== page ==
US: Final Supplemental Environmental Impact Report for CAHSR Now Available
The California High-Speed Rail Authority (CAHSR Authority) has announced that its Final Supplemental Environmental Impact Report for the critical Fresno-Bakersfield section of the project. This report is a detailed review of the section between Poplar Avenue (Shafter) and downtown Bakersfield.
The report assesses the ‘locally generated alternative’, which runs from Shafter in an eastbound direction towards State Route 99 on extant Class 1 Union Pacific tracks, before running southwards into Bakersfield. The report goes on to compare this option to the one previously evaluated in 2014, which runs largely at grade, with a four-mile elevated section through Shafter, following the BNSF corridor and State Route 43 through Shafter and State Route 58 into Bakersfield.
Some key comparisons between the locally generated alternative and the 2014 proposal:
- the alternative would grade-separate many existing at-grade crossings in Shafter, aiding traffic flow and safety
- the alternative would remove seven existing level crossing intersections with BNSF in Shafter
- both version predict a favourable impact on statewide emissions
- by elevating BNSF lines in Shafter, the noise impact from train operations and horns would be reduced
- the alternative route could result in building damage from construction vibration where fragile/historic buildings and residential buildings are situated 77 feet and 55 feet respectively from pile driving activities
- during construction the alternative route would require 1,201.2 total acre-feet of water, while the May 2014 option would require 1,333.1 total acre-feet of water
- the alternative route would have a lesser impact on special-status plant species, on terrestrial habitats that support special-status wildlife species, and a lesser impact on riparian areas but a greater impact on black willow thickets
- the May 2014 option would create 72 acres of new impervious surfaces while the alternative would create 82 acres of new impervious surfaces
- from a community perspective the alternative route would create less disruption than the May 2014 option because it runs along long-established transport corridors and would not bisect communities; the alternative route would also require 15 fewer businesses to relocate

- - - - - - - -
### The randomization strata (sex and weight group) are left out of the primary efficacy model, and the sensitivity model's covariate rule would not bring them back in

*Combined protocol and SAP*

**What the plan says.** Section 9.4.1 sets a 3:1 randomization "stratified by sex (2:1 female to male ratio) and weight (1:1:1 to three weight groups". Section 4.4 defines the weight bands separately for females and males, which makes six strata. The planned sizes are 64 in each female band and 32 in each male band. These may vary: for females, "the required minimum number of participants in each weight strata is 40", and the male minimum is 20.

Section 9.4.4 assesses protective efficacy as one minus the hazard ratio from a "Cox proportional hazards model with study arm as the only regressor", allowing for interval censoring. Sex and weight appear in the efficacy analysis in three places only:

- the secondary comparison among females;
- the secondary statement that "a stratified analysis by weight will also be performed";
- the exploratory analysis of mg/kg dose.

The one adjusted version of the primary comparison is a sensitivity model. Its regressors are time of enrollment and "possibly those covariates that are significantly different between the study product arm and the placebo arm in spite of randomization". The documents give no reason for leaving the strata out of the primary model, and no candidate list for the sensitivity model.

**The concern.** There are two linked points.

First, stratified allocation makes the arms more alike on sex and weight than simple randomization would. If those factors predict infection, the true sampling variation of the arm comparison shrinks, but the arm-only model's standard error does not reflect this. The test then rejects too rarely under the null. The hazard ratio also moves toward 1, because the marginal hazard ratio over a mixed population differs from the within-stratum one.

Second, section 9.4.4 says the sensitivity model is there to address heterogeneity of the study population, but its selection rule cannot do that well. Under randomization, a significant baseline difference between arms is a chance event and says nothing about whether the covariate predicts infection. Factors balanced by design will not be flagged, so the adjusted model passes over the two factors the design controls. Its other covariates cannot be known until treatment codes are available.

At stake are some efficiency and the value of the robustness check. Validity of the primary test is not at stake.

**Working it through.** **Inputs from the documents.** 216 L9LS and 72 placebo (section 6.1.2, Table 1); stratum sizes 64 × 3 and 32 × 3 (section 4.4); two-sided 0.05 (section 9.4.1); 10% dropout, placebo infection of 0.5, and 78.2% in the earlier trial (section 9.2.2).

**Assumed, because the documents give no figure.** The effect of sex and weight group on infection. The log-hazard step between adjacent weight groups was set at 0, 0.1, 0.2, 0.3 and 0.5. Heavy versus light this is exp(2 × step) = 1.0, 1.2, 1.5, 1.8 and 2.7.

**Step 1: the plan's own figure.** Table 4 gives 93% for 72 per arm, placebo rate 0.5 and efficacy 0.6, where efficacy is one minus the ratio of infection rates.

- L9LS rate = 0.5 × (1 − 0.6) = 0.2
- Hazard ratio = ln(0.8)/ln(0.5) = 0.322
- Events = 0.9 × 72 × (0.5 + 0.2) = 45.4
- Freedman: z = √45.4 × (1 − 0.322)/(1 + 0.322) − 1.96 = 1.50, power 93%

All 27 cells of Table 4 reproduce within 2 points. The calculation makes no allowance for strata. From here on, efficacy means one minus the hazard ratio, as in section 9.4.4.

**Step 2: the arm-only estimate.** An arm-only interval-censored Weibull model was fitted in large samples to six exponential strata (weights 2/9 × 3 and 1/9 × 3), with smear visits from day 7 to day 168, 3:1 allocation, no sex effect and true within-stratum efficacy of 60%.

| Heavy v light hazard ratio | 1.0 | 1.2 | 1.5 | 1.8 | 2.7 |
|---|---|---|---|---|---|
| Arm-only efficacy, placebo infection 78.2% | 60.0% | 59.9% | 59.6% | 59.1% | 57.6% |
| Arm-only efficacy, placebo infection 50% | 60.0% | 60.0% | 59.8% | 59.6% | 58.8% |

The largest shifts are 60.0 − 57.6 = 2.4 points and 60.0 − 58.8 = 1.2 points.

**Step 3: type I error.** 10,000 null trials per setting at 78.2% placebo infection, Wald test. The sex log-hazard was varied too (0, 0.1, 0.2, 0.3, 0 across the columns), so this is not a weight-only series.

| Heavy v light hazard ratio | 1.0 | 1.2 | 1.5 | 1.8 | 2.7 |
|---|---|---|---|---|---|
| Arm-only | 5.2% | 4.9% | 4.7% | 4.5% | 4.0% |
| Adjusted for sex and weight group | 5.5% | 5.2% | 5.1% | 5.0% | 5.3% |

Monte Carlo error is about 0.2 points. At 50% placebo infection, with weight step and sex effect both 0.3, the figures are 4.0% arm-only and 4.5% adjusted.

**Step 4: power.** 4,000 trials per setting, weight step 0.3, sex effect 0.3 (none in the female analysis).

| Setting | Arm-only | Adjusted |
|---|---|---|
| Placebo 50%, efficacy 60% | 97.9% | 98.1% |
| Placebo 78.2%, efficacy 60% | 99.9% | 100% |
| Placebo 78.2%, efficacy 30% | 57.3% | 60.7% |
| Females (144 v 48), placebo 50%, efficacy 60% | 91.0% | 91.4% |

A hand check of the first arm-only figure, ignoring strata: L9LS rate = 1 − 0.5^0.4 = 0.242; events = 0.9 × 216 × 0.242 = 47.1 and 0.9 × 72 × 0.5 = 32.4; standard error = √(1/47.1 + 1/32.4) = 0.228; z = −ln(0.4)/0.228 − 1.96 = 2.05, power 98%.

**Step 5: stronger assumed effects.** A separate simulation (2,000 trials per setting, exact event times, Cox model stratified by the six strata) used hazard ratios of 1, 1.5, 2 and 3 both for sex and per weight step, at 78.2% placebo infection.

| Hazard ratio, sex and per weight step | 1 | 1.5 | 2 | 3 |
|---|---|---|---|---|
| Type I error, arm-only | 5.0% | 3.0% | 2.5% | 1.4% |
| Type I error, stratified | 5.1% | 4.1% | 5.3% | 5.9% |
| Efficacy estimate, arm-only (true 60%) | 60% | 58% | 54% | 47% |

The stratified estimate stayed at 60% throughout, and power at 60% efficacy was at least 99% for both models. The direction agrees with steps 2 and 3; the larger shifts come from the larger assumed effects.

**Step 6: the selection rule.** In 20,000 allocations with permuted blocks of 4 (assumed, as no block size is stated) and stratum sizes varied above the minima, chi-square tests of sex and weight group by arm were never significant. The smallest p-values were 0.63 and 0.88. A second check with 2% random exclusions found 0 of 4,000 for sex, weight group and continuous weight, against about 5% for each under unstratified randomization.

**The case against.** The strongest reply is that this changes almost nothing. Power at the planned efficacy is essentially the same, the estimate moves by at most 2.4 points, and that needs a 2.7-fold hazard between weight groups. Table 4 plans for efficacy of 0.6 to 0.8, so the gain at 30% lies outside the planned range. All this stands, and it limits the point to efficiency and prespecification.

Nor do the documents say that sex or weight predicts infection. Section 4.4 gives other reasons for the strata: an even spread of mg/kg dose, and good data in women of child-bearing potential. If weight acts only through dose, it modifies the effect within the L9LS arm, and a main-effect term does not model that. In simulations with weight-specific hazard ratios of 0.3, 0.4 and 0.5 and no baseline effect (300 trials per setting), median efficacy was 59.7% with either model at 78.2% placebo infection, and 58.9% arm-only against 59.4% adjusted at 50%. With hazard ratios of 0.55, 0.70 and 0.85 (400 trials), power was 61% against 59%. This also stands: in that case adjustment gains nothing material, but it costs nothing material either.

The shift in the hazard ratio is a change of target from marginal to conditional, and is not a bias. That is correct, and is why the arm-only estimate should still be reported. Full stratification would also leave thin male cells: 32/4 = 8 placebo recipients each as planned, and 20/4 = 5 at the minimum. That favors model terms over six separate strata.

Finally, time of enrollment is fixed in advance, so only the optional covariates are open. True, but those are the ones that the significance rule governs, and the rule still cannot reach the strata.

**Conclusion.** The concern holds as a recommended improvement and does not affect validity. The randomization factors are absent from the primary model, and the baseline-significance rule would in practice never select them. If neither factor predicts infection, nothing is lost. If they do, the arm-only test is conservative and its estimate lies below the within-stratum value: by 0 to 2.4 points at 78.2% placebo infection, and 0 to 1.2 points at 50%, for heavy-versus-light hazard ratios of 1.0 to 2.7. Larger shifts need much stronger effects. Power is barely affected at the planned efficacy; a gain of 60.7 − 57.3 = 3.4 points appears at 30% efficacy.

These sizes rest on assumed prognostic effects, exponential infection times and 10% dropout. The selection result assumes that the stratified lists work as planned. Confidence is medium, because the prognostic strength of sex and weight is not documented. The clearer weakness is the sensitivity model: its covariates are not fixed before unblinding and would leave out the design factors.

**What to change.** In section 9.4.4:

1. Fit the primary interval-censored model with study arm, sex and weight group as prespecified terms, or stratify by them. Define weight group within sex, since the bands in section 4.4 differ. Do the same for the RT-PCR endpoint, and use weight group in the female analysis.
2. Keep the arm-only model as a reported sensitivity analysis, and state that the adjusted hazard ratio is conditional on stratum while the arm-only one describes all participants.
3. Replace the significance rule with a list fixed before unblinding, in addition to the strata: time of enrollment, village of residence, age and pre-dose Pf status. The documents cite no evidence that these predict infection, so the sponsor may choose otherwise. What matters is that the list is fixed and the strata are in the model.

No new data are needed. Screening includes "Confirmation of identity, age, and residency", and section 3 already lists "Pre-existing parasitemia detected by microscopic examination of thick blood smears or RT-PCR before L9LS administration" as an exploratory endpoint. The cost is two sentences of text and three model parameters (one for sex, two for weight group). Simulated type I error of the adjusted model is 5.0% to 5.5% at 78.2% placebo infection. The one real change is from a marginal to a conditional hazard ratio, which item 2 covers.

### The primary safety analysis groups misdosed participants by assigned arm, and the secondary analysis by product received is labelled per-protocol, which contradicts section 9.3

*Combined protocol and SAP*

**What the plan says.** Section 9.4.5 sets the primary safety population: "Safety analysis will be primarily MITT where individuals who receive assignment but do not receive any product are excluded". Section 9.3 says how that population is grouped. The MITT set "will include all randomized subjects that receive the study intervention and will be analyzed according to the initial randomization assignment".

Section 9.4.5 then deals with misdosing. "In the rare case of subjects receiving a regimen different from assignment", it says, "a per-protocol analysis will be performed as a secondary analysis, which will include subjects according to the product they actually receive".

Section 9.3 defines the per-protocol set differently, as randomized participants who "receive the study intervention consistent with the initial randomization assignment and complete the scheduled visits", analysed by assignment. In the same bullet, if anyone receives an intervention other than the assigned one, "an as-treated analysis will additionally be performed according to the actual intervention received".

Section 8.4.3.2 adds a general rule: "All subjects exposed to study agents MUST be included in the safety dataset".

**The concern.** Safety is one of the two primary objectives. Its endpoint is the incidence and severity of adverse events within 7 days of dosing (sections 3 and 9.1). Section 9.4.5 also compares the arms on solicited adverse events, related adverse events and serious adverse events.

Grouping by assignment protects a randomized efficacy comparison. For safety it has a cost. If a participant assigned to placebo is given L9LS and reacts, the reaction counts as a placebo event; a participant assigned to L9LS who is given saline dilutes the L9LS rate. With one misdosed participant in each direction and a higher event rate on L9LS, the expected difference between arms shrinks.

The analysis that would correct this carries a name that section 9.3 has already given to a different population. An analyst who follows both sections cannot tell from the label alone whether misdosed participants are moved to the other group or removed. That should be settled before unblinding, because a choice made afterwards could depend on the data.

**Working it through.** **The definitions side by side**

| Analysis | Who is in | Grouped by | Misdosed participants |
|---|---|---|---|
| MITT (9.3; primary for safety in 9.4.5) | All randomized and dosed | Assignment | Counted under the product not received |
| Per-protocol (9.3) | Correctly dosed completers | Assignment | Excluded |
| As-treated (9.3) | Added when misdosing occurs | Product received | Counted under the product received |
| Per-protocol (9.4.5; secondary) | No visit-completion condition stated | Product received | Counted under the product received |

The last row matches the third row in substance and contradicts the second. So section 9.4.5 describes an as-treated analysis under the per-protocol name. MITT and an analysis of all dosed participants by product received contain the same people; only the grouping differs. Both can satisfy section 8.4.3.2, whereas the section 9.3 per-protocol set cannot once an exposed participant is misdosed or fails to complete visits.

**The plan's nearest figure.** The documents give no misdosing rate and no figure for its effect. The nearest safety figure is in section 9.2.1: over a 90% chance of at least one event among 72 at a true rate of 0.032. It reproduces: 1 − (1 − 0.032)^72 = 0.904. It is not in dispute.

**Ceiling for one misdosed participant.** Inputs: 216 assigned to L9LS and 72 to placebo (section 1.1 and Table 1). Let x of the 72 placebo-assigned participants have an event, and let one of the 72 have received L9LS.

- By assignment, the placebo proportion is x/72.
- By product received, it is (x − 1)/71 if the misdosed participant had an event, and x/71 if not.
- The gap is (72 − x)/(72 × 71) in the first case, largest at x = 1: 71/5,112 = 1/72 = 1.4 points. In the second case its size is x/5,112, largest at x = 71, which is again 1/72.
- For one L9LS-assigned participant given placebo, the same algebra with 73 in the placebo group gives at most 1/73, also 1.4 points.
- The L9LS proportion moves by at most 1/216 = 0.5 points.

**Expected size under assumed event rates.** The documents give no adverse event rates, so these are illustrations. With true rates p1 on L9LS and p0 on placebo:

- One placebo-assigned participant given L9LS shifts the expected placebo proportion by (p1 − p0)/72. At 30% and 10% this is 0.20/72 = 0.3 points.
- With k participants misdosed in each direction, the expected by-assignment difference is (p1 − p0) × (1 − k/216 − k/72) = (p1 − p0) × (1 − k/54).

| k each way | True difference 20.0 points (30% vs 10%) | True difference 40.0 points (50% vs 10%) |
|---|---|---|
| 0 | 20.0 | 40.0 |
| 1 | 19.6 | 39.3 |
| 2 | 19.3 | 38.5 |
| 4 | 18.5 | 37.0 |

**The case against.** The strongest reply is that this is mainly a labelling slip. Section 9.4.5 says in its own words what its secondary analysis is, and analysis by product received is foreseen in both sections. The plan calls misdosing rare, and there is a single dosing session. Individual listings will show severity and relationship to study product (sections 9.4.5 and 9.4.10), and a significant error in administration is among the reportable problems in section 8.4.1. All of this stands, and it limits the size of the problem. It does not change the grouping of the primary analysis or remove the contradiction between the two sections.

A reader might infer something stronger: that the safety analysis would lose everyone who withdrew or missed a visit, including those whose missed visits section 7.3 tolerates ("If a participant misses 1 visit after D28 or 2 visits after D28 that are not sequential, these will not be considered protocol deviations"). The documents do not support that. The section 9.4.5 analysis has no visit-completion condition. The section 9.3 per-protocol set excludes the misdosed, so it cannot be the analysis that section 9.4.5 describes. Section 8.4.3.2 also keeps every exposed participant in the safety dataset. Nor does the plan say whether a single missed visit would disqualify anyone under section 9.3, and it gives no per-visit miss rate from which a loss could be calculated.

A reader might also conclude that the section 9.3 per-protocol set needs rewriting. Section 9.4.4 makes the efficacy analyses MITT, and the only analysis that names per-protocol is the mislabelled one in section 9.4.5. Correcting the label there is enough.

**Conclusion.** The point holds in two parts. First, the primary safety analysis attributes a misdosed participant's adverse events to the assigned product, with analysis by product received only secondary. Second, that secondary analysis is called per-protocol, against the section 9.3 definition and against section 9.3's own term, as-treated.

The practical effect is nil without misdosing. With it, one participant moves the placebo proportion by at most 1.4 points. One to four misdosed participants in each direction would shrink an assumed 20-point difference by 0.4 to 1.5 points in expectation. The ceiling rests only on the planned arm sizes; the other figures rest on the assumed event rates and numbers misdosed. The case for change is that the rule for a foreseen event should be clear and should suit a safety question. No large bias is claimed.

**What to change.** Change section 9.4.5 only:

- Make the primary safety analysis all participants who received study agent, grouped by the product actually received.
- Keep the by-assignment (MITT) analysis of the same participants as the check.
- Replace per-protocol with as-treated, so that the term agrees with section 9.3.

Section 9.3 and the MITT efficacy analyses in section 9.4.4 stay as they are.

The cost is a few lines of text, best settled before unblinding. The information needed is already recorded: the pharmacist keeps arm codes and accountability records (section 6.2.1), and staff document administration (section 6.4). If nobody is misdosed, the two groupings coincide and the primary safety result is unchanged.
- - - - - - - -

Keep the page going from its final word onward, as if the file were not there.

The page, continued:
- the aesthetic impact during construction would be the same for both projects but overall the alternative route would substantially reduce the number of adversely affected residential receptors
There will be a board meeting in Bakersfield on 16 October 2018 where the board of directors will admit public feedback on all items on the agenda. During this meeting they will also deliberate on whether to certify the Final Supplemental Environmental Impact Report and approve an alignment between Poplar Avenue and Bakersfield.
The Final Supplemental Environmental Impact Report is available here, with the May 2014 report available here.
The Draft Supplemental Environmental Impact Report/Statement was prepared jointly by the California High-Speed Rail Authority and the Federal Railroad Administration to comply with requirements set out in the California Environmental Quality Act and the National Environmental Policy Act.
The California High-Speed Rail Authority and the FRA explained the need for the high-speed rail line:
“The purpose of the statewide HSR System is to provide a reliable high-speed electrified train system that links the major metropolitan areas of the state, and that delivers predictable and consistent travel times. A further objective is to provide an interface with commercial airports, mass transit, and the highway network and relieve capacity constrains of the existing transportation system as increases in intercity travel demand in California occur, in a manner sensitive to and protective of California’s unique natural resources.”
The California high-speed rail project will, when completed, run 800 miles of track with trains capable of travelling at up to 220 miles per hour. The line will connect major urban areas such as Sacramento, Los Angeles, San Diego and the San Francisco Bay Area. The fully electrified system will also feature modern safety, signalling and automated train control systems. The California High-Speed Rail Authority estimates that once up and running the high-speed line would service more than 90 percent of California’s population with more than 200 trains during the week.